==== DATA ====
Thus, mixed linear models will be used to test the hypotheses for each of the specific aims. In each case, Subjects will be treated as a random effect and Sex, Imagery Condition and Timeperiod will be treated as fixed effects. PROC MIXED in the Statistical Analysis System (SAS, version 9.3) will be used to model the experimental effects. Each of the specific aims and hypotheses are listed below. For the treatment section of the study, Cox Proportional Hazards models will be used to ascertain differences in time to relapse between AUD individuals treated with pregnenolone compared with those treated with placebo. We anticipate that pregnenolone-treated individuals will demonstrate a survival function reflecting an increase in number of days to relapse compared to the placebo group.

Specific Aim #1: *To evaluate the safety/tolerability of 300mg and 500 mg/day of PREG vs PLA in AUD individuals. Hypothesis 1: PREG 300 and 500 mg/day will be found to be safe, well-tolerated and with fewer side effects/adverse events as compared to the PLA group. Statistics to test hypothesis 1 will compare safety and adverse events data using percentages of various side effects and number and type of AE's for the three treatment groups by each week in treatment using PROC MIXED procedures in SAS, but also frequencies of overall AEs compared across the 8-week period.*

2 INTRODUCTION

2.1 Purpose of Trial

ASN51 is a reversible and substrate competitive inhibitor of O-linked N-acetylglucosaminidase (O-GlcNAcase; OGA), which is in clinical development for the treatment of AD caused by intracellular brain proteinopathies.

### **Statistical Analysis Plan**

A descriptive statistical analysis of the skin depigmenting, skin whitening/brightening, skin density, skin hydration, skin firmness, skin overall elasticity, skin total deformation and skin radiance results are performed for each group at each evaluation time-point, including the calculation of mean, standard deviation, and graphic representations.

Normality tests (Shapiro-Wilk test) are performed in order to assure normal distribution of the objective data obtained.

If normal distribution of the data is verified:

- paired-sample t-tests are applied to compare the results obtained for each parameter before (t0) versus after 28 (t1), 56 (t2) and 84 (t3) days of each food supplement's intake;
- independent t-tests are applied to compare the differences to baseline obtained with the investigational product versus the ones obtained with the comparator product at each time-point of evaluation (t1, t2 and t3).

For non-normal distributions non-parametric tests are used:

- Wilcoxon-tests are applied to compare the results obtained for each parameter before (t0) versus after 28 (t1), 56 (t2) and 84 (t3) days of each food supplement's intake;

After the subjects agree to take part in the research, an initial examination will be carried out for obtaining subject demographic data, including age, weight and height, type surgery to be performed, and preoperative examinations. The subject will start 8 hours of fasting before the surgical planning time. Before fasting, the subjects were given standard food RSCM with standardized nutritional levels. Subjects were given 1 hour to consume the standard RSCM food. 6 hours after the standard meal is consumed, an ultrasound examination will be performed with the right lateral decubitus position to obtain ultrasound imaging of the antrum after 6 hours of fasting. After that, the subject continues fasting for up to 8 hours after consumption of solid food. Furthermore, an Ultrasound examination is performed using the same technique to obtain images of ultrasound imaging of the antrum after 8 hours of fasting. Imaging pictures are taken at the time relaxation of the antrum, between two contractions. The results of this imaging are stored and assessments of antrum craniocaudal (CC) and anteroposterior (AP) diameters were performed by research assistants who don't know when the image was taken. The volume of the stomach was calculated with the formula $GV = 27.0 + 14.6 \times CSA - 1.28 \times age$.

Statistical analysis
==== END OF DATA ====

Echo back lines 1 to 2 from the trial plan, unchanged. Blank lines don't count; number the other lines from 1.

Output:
Thus, mixed linear models will be used to test the hypotheses for each of the specific aims. In each case, Subjects will be treated as a random effect and Sex, Imagery Condition and Timeperiod will be treated as fixed effects. PROC MIXED in the Statistical Analysis System (SAS, version 9.3) will be used to model the experimental effects. Each of the specific aims and hypotheses are listed below. For the treatment section of the study, Cox Proportional Hazards models will be used to ascertain differences in time to relapse between AUD individuals treated with pregnenolone compared with those treated with placebo. We anticipate that pregnenolone-treated individuals will demonstrate a survival function reflecting an increase in number of days to relapse compared to the placebo group.

Specific Aim #1: *To evaluate the safety/tolerability of 300mg and 500 mg/day of PREG vs PLA in AUD individuals. Hypothesis 1: PREG 300 and 500 mg/day will be found to be safe, well-tolerated and with fewer side effects/adverse events as compared to the PLA group. Statistics to test hypothesis 1 will compare safety and adverse events data using percentages of various side effects and number and type of AE's for the three treatment groups by each week in treatment using PROC MIXED procedures in SAS, but also frequencies of overall AEs compared across the 8-week period.*